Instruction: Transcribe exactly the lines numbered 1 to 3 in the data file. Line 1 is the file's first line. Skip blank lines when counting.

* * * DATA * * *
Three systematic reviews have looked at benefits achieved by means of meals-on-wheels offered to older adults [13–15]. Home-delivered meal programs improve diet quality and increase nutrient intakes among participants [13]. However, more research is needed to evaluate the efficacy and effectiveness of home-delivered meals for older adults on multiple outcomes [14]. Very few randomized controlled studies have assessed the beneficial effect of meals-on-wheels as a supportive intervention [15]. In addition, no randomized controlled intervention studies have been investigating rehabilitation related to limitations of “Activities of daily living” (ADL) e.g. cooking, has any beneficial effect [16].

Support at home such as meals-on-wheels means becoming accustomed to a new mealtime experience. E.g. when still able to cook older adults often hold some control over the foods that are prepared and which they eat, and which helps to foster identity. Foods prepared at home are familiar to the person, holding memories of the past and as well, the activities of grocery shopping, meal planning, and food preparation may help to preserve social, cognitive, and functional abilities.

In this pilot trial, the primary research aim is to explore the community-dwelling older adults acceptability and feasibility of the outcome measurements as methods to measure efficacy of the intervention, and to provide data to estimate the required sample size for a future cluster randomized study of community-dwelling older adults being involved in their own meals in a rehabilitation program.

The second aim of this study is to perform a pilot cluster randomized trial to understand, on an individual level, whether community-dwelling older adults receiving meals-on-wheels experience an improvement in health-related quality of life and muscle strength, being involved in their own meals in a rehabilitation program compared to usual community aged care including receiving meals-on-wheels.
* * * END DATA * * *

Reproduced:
Three systematic reviews have looked at benefits achieved by means of meals-on-wheels offered to older adults [13–15]. Home-delivered meal programs improve diet quality and increase nutrient intakes among participants [13]. However, more research is needed to evaluate the efficacy and effectiveness of home-delivered meals for older adults on multiple outcomes [14]. Very few randomized controlled studies have assessed the beneficial effect of meals-on-wheels as a supportive intervention [15]. In addition, no randomized controlled intervention studies have been investigating rehabilitation related to limitations of “Activities of daily living” (ADL) e.g. cooking, has any beneficial effect [16].

Support at home such as meals-on-wheels means becoming accustomed to a new mealtime experience. E.g. when still able to cook older adults often hold some control over the foods that are prepared and which they eat, and which helps to foster identity. Foods prepared at home are familiar to the person, holding memories of the past and as well, the activities of grocery shopping, meal planning, and food preparation may help to preserve social, cognitive, and functional abilities.

In this pilot trial, the primary research aim is to explore the community-dwelling older adults acceptability and feasibility of the outcome measurements as methods to measure efficacy of the intervention, and to provide data to estimate the required sample size for a future cluster randomized study of community-dwelling older adults being involved in their own meals in a rehabilitation program.